Time for Reflection and Recuperation

 

Home

Introduction

Burgess
(Dorset)

Hely
(Middlesex)

Burgess
(Cambridgeshire)

Newbury
(Wiltshire)

Taylor
(Stirlingshire)

Dickson
(County Down)

Hilditch
(Staffordshire)

Lawrence
(Middlesex)

Memorabilia
(Documents, photos & more)

Family Trees

Links

Contents and Site Map

Contact

Leave continued for Jim, together with further training that was to lead eventually to the invasion of Sicilly the following year. It is clear from his letters that the break from action was welcome and much needed. Some of his earlier letters had raised questions in Pip's mind and he responded to her concerns by trying to explain his thoughts and feelings.

Western Desert, 20 August 1942

“I’m still keeping comparatively fit physically – although I’ve been very jumpy this last few days. Lord knows why. Perhaps it is the heat particularly in the city from whence I have just returned from leave… Mentally I am a wreck. I’ve forgotten how to think, cannot concentrate on anything for five minutes, cannot read or write without a tremendous effort – it is a common complaint with all Ranks as far as I can gather and is born of Monotony – our greatest evil.”

“Well I suppose it must be getting on towards dinner time 1700 hrs and then I’ve some brasses to clean. Brasses mark you! Good old Army – you can’t lick it – it’s like a toy train on a circular track – it comes back again and again in a rather ridiculous fashion.”

Western Desert, 30 August 1942

“D.J. certainly seems to be on the Active List and I suspect is proving rather a handful. Anyhow he keeps healthy enough by all accounts which is the main thing. Most letters, in fact all letters, from 20 Anf. devote 50% of space in singing his praises… “

20 Anf. would be his parents' house at 20 Anfield Road just along from the football ground.

“I found myself wondering idly at lunch today how many tomatoes I have eaten since I first set foot in this benighted land. It must be literally ‘underds and ‘underds – also cucumbers, marrows and melons. It is funny when one considers it that these fruit – about 99.9% water and little else should grow in such arid places… Eggs and where they come from is also a profound mystery. Logic or common sense says ‘Where there are innumerable eggs there also must many hens be’ but it seems to fall down here… I bought some ‘cream cakes’ yesterday at a certain Y.M.C.A. and abandoned the same immediately. I suspect the ‘cream’ was made from old engine oil.”

Muski Street Cairo

I think this must be Muski Street, Cairo

Jim's caption for the photo was "Fred, Tiger and Bed-Down in the Muisky Cairo Aug. 1942"

The next day Jim sent off a long letter in response to an equally long Air Mail letter from Pip sent on July 9th which had just arrived. He refers to the contents at some length; the stimulus of thoughts from home and Pip certainly gave him plenty to write about.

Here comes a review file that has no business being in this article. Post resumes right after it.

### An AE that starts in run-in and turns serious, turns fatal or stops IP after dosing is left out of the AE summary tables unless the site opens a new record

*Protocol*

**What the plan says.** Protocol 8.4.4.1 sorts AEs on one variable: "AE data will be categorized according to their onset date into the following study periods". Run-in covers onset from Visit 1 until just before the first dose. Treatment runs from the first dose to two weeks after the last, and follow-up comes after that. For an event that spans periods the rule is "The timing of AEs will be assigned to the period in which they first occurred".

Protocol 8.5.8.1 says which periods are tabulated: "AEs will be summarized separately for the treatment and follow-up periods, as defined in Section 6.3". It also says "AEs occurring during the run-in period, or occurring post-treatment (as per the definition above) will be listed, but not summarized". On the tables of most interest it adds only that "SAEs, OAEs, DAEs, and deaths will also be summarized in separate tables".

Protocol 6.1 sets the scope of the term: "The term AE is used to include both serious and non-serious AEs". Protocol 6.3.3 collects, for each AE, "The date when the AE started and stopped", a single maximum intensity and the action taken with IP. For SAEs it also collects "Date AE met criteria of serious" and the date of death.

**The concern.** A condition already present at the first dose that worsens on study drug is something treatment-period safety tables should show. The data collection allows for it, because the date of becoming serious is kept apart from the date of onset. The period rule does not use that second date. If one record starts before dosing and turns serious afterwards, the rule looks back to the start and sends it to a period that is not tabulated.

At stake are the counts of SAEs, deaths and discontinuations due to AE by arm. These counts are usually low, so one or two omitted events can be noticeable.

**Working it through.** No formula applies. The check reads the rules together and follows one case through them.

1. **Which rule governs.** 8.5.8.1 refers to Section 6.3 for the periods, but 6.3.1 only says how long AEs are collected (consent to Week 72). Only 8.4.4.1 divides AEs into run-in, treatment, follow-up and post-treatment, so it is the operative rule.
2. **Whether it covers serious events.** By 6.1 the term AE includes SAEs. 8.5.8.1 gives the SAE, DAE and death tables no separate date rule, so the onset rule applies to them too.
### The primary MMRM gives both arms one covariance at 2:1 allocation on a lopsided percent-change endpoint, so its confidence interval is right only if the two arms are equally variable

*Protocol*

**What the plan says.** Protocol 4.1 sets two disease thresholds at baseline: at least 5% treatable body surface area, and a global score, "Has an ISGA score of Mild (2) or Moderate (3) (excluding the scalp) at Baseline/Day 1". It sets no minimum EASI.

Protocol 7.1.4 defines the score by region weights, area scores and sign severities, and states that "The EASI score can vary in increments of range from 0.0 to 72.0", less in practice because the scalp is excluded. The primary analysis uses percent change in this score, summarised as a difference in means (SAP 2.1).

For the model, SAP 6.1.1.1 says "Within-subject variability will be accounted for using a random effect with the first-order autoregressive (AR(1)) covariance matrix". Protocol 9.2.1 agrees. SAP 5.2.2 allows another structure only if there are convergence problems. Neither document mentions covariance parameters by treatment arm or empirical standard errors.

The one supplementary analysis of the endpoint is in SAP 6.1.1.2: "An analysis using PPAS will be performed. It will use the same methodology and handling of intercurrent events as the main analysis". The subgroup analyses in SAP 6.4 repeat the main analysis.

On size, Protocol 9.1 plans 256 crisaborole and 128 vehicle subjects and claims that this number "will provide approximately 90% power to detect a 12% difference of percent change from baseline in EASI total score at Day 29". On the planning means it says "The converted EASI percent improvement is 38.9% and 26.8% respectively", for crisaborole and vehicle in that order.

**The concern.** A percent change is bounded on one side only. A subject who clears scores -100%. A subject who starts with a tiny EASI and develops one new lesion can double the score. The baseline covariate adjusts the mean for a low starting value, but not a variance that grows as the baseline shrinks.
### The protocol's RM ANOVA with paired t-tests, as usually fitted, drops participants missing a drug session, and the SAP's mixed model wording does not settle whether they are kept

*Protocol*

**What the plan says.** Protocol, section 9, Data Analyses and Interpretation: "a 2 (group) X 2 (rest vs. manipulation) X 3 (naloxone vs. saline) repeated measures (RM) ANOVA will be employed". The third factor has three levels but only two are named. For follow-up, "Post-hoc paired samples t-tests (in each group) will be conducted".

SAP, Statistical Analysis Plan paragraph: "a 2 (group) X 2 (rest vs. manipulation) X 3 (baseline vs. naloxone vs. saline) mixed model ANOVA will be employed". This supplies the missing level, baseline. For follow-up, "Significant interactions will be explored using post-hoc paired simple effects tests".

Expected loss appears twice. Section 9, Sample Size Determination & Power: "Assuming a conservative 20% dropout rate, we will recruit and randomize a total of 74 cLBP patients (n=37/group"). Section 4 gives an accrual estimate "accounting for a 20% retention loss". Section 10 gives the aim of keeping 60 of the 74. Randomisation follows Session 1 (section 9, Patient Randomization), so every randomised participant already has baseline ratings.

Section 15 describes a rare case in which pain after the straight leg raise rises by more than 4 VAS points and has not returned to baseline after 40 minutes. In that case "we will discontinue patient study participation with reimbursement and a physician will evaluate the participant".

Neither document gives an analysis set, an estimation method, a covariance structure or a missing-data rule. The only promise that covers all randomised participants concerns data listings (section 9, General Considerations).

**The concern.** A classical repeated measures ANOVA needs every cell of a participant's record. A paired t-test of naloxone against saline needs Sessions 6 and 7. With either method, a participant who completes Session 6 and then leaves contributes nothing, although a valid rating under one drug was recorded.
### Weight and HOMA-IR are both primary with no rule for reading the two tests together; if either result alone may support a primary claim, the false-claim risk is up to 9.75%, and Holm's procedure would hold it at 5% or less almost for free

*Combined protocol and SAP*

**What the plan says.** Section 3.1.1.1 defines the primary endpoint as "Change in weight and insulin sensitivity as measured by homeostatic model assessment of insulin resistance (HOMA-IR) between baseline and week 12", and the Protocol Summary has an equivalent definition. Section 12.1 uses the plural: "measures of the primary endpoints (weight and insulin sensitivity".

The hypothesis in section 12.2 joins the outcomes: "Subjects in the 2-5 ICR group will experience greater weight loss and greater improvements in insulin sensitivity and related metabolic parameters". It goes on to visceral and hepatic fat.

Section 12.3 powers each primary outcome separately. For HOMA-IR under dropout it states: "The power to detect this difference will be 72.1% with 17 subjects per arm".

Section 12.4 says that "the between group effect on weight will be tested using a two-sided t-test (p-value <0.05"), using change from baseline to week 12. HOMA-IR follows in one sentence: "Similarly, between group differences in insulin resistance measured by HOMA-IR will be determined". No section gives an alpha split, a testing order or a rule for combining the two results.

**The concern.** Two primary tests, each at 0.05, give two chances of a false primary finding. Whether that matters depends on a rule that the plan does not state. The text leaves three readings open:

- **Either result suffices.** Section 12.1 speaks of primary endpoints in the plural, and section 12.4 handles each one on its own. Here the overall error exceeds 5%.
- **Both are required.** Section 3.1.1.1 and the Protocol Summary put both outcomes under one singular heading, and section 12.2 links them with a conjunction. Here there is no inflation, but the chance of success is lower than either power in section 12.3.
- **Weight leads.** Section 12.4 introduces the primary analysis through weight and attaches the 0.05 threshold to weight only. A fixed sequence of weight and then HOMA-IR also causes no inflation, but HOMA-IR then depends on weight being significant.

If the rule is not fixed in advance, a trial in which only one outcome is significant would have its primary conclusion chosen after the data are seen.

Western Desert, 31 August 1942

“Firstly, the iron in my soul. I must admit sweetheart to being a visionary revolutionary distorted by a cynical Realism. I am really a horrible person and if the truth were told somewhat of an enigma to both officers and men in the Unit. I state that as a fact I well know. I have been dubbed (in turn) Bolshevik, Communist, Fascist, Defeatist, 5th columnist and plain Crazy and one or two chaps I think treat half seriously my suggestion that I am a star member of the Gestapo and am paid 19,000 reichmarks per month into the Bank of Tripoli.”

“Seriously though I was at one time unpopular as a Defeatist Class 1. I maintained I was a Realist and was just as annoyed at the Complacency of the man in the Army as they were annoyed at my ‘defeatism’. Time and happenings have changed that as most of my forecasts have come true. I forecast last year (a) Our heavy tank losses and our retreat to the Gazala line even when we were at the height of our advance. (b) Our retreat this time although not so far – merely to Sollum and Halfaya. (c) The collapse of the Caucasian Front. (d) Our loss of Mediterranean Sea Power. To me they were obviously going to happen and they did. Now I am being dubbed an Optimist because I think the tide is turning for good and stupid people tell me I don’t know my own mind. I shall never forget the consternation I caused when I announced my disbelief in the Japanese capabilities to attack Australia – it was as amusing as the anger caused by my statement that Singapore would fall. Anyway we have now battled our way to the position of knowing our opinion is treated seriously by some folk. Yes my Pip we have complacency in the army just as much as in Blighty and nothing irks me more. It has cost thousands their lives and will cost more yet.”